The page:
Is history linear or cyclical? Can we learn from the past and change our futures, or, are we forever repeating ourselves? Our histories, both personal and global, are constructed through reconstructions, reinterpretations, and unavoidably biased retellings of moments in time.
This was the starting point for my latest short dance work, Epoch, created on the Australian Dance Theatre dancers for their upcoming Ignition season.
Prompted by Artistic Director, Garry Stewart’s theme for the season, ‘History’ I was interested to look at the philosophy of history in general. Is history predetermined? Are there broad patterns and cycles we can discern through study of the past; and, if so what is its ultimate direction? Or, do we progress in largely irregular ways, a group of individuals operating through our own agency?
For me, these questions had a clear parallel to movement and choreography. It was fascinating to explore loops and cycles within phrases, patterns and movements on the stage.
Time is our one constant and - much like dance - is only ever in the moment. Each performance is in fact a moment in history - a happening, an occurrence. This is what I love about dance, about live performance. The audience and the performers are part of a shared ritual in time.
Much like the way we go about our daily routines, no one performance will ever be the same. Though you could argue each performance is the same, through repeated steps and sequences, there is a magic in the aliveness of the performance, in the presence that both performer and audience bring.
Like history, the audience, our witness, will walk away from the experience and make their own version of the event. They will construct their own memories and interpretations of this happening, making their own meaning and judgments. As a maker of the work this is what excites (and daunts!) me most about the process.
In a way, this is the very purpose of the theatre. An opportunity to be immersed in an experience, a story, a sensation – and to then create your own meaning from it. However, I have noticed that contemporary dance seems to suffer from this concept.
“What is the meaning of those steps?” the audience may ask. Or what I most commonly hear following a show “I don’t know enough about dance to be able to make meaning from it.”
But just as each individual is valid to make judgments of the world, I invite you, in the theatre, to feel valid and empowered to make your own judgments and interpretations of the work. Whatever they may be. Be thrilled, confused, be surprised. Construct your own history.
Epoch will be performed as part of Australian Dance Theatre’s Ignition Season running July 9th, 12th, 14th,15th and 16th at 8pm at the Adelaide College of the Arts Main Theatre. The season will also include works by local choreographers Thomas Fonua, Katrina Lazaroff, Lina Limonsani, and Matte Roffe.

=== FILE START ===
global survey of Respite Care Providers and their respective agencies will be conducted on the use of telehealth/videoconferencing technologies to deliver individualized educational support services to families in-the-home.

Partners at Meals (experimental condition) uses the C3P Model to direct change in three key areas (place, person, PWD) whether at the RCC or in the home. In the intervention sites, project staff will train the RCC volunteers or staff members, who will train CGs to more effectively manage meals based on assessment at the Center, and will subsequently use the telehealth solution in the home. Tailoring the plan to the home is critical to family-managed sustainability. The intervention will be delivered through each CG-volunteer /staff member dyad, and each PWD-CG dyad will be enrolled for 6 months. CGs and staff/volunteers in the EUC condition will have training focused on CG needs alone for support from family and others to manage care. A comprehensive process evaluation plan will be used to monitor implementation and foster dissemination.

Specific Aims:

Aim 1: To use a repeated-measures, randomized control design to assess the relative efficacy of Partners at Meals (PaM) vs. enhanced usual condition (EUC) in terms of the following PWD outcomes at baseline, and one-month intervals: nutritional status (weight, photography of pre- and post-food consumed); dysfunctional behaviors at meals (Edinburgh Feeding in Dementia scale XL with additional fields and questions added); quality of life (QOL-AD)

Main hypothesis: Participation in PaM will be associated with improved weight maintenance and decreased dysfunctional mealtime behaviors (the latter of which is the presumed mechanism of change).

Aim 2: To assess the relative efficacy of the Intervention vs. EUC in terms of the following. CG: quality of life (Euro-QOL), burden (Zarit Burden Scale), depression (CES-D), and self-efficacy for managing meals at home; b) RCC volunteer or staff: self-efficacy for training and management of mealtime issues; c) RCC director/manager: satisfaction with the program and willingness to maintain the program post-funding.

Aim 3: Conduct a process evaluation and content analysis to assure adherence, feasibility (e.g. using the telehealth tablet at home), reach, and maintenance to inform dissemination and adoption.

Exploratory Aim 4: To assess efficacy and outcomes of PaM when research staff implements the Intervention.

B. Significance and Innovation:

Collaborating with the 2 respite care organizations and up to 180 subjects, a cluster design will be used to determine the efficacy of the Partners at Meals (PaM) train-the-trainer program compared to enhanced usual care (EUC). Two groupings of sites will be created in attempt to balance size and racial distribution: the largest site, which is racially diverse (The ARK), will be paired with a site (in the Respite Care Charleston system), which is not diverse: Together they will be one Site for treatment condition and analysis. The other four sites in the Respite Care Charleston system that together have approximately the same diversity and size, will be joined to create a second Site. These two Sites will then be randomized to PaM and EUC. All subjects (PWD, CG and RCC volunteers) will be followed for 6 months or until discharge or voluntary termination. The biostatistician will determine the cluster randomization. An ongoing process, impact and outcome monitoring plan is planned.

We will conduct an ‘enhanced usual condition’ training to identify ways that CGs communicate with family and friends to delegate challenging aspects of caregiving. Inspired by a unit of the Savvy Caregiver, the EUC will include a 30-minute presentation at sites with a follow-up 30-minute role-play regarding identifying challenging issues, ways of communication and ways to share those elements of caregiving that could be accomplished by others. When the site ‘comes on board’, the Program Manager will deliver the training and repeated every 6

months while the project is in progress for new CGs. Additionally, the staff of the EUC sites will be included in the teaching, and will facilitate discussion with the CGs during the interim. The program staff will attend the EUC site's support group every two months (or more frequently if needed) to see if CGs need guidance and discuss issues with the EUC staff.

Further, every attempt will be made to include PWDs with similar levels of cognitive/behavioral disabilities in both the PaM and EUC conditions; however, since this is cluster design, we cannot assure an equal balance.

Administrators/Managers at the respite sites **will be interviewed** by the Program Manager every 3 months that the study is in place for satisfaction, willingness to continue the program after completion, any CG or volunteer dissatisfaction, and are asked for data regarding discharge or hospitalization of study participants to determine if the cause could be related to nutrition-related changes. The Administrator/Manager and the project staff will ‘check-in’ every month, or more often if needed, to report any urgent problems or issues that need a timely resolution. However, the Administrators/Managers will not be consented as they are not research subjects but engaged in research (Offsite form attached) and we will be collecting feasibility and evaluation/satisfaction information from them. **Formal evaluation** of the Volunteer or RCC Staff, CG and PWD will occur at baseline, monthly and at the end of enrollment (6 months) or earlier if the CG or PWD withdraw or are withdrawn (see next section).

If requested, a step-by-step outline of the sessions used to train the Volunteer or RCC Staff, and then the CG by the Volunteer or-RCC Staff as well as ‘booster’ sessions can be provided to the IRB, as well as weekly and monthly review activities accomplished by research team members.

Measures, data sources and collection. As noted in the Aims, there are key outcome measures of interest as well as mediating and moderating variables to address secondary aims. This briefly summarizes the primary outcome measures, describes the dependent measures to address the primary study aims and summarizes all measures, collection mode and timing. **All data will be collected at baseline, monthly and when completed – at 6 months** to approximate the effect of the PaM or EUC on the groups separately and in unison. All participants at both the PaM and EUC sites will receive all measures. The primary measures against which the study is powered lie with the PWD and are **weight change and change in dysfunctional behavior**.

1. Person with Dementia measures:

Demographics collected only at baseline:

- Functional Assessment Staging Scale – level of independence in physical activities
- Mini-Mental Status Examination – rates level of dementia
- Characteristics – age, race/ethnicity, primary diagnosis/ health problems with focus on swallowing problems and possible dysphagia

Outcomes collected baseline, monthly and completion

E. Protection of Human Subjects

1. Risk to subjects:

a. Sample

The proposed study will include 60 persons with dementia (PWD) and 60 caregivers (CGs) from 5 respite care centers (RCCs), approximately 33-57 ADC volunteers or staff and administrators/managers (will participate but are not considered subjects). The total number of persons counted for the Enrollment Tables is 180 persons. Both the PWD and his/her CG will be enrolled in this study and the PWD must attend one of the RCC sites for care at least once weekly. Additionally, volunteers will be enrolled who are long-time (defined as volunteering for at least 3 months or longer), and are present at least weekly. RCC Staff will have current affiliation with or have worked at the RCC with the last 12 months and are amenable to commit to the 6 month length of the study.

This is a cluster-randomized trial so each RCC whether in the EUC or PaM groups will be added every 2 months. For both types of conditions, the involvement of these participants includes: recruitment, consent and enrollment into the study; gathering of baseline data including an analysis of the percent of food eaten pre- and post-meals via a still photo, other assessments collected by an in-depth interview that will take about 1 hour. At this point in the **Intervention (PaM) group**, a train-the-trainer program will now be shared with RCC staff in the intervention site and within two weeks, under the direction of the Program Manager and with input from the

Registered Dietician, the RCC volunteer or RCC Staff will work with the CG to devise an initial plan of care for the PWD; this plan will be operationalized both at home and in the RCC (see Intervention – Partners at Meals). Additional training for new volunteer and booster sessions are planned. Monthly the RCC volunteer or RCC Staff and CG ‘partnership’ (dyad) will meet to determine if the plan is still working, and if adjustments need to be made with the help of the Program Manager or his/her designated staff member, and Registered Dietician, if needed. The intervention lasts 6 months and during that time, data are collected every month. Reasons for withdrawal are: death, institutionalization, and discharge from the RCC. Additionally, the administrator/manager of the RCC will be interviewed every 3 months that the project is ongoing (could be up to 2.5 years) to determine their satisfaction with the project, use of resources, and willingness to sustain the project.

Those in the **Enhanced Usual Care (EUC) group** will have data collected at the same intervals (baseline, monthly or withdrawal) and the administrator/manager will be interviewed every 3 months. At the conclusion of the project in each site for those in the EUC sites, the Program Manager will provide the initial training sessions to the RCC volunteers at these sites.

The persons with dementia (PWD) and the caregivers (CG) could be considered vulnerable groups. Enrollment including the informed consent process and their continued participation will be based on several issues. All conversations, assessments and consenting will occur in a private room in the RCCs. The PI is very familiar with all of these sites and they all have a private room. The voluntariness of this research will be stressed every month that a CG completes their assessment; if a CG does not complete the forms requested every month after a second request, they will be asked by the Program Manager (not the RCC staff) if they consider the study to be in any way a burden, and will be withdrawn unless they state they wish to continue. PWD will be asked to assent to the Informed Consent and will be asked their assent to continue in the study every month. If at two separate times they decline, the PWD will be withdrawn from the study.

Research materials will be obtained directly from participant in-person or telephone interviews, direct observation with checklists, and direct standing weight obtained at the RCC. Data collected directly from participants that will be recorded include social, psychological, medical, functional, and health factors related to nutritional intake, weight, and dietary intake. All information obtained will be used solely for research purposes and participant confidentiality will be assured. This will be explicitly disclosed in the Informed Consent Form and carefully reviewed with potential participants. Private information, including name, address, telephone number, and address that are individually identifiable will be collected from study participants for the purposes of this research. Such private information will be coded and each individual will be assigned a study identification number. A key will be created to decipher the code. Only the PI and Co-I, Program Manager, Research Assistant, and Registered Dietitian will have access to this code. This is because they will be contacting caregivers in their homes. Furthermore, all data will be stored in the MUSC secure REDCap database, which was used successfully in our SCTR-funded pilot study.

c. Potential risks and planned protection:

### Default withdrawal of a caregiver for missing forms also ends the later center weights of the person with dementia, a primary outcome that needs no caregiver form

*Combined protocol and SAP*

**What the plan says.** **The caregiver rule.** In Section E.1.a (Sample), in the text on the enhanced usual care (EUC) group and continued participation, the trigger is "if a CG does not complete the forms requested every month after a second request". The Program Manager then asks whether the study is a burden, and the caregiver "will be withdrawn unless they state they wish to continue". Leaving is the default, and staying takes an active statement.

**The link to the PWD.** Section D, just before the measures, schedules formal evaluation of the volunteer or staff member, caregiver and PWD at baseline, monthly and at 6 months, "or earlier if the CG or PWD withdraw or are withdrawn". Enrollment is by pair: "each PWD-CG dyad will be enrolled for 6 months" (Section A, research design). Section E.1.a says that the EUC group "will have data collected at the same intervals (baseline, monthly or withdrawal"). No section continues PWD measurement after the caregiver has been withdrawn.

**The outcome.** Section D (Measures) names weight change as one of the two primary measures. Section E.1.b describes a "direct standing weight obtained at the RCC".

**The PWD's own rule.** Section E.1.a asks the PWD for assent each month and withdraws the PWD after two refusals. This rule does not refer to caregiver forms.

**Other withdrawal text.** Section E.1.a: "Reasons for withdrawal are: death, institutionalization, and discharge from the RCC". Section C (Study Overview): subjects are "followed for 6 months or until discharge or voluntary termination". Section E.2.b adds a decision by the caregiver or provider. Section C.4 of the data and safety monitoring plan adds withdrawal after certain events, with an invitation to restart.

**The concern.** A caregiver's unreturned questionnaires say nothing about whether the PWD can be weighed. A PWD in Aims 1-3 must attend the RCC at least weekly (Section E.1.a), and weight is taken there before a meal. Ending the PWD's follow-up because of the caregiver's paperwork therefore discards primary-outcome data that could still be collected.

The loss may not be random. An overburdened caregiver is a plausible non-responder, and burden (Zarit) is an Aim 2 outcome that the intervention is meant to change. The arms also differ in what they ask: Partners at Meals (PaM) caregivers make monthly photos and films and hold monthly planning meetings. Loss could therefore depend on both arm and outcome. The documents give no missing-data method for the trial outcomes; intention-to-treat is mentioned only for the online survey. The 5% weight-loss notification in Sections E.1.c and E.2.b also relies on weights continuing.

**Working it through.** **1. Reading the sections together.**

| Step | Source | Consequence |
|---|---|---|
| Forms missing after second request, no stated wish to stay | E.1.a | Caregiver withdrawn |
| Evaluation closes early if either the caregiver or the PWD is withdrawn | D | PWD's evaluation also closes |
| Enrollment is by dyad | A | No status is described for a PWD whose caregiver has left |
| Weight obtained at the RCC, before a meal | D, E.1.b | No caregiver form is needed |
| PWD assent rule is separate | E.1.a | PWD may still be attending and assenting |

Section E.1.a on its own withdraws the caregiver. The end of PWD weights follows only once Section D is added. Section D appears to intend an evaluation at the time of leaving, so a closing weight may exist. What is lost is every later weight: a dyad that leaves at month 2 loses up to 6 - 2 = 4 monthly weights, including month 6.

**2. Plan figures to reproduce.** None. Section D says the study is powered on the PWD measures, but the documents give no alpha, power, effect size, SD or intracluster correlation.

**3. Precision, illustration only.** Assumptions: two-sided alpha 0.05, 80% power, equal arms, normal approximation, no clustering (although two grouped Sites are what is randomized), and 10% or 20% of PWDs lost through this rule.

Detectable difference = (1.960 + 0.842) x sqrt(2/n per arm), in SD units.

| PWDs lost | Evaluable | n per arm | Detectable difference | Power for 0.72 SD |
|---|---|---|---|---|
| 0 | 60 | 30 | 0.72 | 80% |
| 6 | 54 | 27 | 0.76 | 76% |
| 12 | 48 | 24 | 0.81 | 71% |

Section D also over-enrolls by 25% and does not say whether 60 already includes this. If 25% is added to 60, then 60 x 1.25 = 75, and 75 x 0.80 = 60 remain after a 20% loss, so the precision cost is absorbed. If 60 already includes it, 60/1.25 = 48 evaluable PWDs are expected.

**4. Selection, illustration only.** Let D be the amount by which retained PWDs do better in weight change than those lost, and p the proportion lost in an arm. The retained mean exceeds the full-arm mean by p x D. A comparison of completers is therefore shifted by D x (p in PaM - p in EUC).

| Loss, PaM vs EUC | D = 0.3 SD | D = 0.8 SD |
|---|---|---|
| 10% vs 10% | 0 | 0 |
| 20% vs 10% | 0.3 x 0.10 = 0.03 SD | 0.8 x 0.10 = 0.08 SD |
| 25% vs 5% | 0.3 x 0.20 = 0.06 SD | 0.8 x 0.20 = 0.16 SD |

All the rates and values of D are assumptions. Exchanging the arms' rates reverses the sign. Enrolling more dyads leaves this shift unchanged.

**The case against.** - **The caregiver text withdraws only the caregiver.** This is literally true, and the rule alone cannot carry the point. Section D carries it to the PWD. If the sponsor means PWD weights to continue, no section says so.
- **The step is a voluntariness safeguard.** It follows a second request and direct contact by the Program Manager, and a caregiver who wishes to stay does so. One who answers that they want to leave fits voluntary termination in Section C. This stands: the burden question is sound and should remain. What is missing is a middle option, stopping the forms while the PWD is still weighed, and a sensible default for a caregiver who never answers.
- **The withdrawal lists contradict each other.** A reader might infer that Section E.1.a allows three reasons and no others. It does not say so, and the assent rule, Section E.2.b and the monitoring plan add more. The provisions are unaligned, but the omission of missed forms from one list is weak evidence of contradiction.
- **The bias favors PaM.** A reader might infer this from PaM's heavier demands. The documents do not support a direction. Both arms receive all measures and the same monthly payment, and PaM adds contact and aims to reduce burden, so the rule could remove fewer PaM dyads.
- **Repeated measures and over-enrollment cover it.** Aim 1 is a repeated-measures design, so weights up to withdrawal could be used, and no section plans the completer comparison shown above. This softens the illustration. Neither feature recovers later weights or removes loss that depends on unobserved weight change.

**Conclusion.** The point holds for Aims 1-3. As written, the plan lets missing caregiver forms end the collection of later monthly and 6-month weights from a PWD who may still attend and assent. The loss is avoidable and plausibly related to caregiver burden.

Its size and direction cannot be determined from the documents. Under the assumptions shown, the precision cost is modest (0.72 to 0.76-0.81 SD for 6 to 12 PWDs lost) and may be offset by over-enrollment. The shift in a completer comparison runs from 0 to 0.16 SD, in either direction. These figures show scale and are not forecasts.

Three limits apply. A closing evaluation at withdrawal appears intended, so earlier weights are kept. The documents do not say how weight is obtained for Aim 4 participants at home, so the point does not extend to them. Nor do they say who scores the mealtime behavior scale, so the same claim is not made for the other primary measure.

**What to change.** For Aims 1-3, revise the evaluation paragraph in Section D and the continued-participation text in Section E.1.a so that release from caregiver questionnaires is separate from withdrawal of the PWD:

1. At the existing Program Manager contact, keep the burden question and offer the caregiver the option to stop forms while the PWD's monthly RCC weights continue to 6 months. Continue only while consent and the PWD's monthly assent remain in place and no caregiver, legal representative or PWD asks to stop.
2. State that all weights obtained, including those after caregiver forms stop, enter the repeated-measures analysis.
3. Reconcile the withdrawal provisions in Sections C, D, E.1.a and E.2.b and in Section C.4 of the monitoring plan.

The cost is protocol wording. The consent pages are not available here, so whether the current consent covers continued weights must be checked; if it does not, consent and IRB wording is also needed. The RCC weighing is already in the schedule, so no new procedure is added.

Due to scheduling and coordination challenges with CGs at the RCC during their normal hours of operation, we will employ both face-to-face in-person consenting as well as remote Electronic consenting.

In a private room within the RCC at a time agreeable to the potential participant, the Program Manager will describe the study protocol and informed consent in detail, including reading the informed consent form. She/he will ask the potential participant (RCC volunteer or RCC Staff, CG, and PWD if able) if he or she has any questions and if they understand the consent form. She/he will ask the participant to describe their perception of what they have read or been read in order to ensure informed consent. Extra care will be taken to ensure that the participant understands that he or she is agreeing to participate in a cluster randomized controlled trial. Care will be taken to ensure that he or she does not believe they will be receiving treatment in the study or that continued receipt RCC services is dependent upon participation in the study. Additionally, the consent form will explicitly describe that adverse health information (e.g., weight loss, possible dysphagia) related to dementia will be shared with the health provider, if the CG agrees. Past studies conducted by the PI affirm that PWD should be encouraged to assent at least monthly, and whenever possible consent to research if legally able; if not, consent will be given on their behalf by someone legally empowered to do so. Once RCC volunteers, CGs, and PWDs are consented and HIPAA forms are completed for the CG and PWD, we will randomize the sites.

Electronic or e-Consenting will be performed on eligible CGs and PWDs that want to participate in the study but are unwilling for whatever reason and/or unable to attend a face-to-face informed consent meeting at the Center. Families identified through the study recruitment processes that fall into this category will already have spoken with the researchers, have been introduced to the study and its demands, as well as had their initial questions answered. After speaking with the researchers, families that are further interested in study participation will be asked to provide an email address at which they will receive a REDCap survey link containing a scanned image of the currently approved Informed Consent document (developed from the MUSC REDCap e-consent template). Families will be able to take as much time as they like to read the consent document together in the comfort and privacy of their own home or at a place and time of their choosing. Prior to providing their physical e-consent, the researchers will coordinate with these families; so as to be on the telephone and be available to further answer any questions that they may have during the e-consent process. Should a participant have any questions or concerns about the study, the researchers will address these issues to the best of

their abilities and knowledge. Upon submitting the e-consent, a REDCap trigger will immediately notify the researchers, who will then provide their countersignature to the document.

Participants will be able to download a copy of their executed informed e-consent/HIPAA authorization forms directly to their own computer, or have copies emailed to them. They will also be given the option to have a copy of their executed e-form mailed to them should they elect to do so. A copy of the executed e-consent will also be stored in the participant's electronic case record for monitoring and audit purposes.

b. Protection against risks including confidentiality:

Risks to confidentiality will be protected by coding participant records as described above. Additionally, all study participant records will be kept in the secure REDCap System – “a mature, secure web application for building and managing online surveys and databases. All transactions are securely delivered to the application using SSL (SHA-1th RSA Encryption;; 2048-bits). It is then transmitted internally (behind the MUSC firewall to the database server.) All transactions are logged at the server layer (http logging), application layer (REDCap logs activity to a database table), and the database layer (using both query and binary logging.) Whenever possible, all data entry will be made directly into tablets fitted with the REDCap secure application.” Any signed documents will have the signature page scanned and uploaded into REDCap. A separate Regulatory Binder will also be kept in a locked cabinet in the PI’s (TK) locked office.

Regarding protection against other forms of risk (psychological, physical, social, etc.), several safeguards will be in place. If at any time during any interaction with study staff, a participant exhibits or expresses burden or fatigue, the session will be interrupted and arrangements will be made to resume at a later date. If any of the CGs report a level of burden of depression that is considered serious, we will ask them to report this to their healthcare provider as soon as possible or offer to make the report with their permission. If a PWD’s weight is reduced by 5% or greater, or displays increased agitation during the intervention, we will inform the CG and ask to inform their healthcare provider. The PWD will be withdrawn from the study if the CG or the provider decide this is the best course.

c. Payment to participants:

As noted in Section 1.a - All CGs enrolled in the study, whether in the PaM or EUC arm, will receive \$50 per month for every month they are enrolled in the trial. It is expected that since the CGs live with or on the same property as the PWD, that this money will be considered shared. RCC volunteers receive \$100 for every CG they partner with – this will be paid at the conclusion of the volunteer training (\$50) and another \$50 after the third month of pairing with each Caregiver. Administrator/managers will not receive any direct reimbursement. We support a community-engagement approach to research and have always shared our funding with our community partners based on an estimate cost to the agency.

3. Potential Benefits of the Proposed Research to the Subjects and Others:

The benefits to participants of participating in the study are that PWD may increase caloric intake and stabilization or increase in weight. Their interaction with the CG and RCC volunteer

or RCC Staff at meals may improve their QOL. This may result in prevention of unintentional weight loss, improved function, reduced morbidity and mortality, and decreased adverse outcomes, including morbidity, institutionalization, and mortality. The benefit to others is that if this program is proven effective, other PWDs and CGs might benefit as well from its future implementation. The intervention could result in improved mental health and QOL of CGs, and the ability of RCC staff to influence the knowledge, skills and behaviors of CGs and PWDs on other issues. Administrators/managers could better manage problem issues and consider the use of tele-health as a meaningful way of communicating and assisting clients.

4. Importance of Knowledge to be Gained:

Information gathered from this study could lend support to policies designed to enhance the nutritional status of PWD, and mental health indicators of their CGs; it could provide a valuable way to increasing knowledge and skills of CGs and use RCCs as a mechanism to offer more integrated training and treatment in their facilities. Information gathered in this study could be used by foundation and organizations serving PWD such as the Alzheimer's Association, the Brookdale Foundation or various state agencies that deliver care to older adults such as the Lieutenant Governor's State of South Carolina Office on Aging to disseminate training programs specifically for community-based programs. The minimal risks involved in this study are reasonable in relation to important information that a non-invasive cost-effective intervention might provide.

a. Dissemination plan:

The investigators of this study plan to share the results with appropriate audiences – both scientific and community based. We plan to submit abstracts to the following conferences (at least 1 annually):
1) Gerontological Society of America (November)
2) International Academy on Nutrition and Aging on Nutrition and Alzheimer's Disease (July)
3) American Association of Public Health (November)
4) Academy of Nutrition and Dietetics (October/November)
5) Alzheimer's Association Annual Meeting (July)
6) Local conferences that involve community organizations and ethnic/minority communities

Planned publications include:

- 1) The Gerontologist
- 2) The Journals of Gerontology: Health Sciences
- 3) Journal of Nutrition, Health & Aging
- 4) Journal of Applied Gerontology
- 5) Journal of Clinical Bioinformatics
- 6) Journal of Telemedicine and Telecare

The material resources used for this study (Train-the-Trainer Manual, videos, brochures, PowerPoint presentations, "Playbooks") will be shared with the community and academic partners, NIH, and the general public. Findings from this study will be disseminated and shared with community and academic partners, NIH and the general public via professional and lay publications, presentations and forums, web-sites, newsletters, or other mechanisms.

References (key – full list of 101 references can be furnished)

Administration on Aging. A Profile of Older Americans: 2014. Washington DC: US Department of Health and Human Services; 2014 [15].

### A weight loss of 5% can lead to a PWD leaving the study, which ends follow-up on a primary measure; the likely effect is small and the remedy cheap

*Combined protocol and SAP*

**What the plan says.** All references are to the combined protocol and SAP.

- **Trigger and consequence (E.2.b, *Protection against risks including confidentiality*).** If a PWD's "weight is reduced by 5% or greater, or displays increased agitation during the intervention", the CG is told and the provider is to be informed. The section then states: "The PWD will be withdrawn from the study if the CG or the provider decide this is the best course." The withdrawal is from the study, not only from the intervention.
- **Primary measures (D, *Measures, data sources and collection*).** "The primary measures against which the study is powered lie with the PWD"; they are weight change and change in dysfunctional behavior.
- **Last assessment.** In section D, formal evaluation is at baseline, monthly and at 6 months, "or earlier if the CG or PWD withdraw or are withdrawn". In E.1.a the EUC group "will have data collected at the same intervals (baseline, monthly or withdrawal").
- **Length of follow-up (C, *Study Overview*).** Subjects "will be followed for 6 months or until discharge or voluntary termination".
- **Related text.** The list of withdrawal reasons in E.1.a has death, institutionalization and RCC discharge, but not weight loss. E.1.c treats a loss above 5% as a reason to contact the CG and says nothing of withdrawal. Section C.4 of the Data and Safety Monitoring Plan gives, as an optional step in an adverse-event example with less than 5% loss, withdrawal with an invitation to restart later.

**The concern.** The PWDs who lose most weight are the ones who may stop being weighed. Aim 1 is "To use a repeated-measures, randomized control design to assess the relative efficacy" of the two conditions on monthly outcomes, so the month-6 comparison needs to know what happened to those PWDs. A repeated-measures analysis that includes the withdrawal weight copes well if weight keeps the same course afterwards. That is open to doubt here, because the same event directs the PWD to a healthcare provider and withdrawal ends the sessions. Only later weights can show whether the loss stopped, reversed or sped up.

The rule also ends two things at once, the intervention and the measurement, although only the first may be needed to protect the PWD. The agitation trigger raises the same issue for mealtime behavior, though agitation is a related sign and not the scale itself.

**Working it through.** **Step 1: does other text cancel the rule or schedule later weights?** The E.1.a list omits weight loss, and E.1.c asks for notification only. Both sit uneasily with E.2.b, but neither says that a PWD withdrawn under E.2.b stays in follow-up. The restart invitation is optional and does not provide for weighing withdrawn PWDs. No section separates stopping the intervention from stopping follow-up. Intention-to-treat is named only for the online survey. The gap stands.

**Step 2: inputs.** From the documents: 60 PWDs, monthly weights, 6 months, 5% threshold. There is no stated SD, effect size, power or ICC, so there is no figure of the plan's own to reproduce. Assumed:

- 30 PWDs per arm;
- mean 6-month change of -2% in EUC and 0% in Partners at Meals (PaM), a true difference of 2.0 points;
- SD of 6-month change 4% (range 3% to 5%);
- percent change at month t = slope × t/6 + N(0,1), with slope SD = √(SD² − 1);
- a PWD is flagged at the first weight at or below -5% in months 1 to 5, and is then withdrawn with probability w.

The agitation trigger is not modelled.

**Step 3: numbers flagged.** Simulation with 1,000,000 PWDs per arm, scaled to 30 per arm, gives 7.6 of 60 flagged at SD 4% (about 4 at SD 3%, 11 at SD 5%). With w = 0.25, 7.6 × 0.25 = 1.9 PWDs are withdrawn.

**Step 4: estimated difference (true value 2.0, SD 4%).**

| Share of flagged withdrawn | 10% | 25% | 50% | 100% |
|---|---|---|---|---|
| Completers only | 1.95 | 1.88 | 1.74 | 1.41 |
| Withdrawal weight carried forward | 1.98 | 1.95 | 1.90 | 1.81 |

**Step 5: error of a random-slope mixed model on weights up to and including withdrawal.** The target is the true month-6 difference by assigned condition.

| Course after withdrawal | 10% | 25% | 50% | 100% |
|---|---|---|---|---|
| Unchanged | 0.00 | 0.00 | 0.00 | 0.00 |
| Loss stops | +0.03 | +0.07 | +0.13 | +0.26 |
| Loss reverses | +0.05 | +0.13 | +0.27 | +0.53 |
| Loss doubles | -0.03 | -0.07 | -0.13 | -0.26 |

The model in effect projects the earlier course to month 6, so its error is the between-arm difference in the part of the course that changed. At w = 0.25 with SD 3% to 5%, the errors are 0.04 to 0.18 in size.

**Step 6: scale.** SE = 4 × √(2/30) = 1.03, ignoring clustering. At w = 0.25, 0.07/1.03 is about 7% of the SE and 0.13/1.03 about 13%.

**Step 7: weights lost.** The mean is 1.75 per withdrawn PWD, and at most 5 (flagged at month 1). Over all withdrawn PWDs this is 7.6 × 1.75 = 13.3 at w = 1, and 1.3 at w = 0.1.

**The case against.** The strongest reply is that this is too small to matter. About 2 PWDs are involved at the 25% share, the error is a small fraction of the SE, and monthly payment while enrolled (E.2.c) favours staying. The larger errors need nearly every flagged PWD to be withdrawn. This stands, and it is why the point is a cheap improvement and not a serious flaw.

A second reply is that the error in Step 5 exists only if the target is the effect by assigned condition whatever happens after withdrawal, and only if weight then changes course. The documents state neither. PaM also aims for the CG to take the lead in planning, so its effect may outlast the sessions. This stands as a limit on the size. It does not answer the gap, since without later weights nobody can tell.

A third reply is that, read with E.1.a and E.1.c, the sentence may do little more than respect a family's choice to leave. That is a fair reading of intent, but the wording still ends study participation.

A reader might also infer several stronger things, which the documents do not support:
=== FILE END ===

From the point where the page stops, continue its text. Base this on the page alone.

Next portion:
To book tickets online click this link HERE For access to $25 promo tickets enter ADTINDUSTRY when you book
PHOTO CREDIT: © Chris Herzfeld, Camlight Productions
DANCERS: Zoë Dunwoodie, Thomas Fonua, Matte Roffe, Ellya Sam, Felix Sampson and Kimball Wong from Australian Dance Theatre
Amber Cronin, Artistic Director of The Mill Adelaide, has been spending much of 2016 exploring arts practices in Indonesia and through her travels in Europe as well as visiting The Mill’s partner organisation ilDance in Sweden. We asked her to tell us a little about her adventures so far, and what she was going to be bringing home to us…
A friend gave me a book to read while I was travelling through Europe this summer, a quote stuck with me… “Is not an event in fact more significant and noteworthy the greater the number of fortuities necessary to bring it about?” This is certainly true of The Mill and sometimes its time away from your projects (like i am lucky enough to have now) that helps you to see just how much of yourself you’ve poured into them and appreciate all that has transpired to make them so.
The Mill came about from a need for space, yes. But it came about because Erin and I both witnessed this in relation to our own practices- visual, musical, dance and movement based work, and more specifically: Adelaide based works of ourselves, friends and networks, and each decided to do something about it on our home turf, in Adelaide.
For us it seemed like space was one of the biggest limitations in the development of creative work for our peers, particularly in dance. This had and still has many layers: How work is created in space, the development space itself, the space art work takes up, our studio spaces- where we were working from, our sacred spaces, our hidden spaces, our private spaces, performance spaces, public spaces. Spaces for people.
For Erin and I, The Mill as a project has been life changing and (we like to think that) it has been for others too. For us The Mill has been a space that made what we do exist in real space and time. For us it was creating a lifestyle that we loved and committing our energy to that in a tactile, tangible way: ultimately we built it for other people. Yes, it has allowed us to create across the globe, it has been a platform from which we have developed, grown, expanded our own stories, but really we built it so that others could do this same from their space, and they have developed, outgrown, moved away and come back- The Mill sitting in the midst of it, like the family you know you can always come home to.
When i asked residents to tell me what it was like for them (and validate that i hadn't created it all in my head) they told me that having a space like this inspires them to get up in the morning, that its a space to be yourself- but be a professional- a space where those two things can intersect. They tell me about the community, the encouragement, the accountability and the friendships born from the space. Some tell me about the relationships spawned (and babies!) which are now embedded in their lives. For most their responses are rarely framed around the space physically, and rather what a space has been for them in terms of new social, professional and personal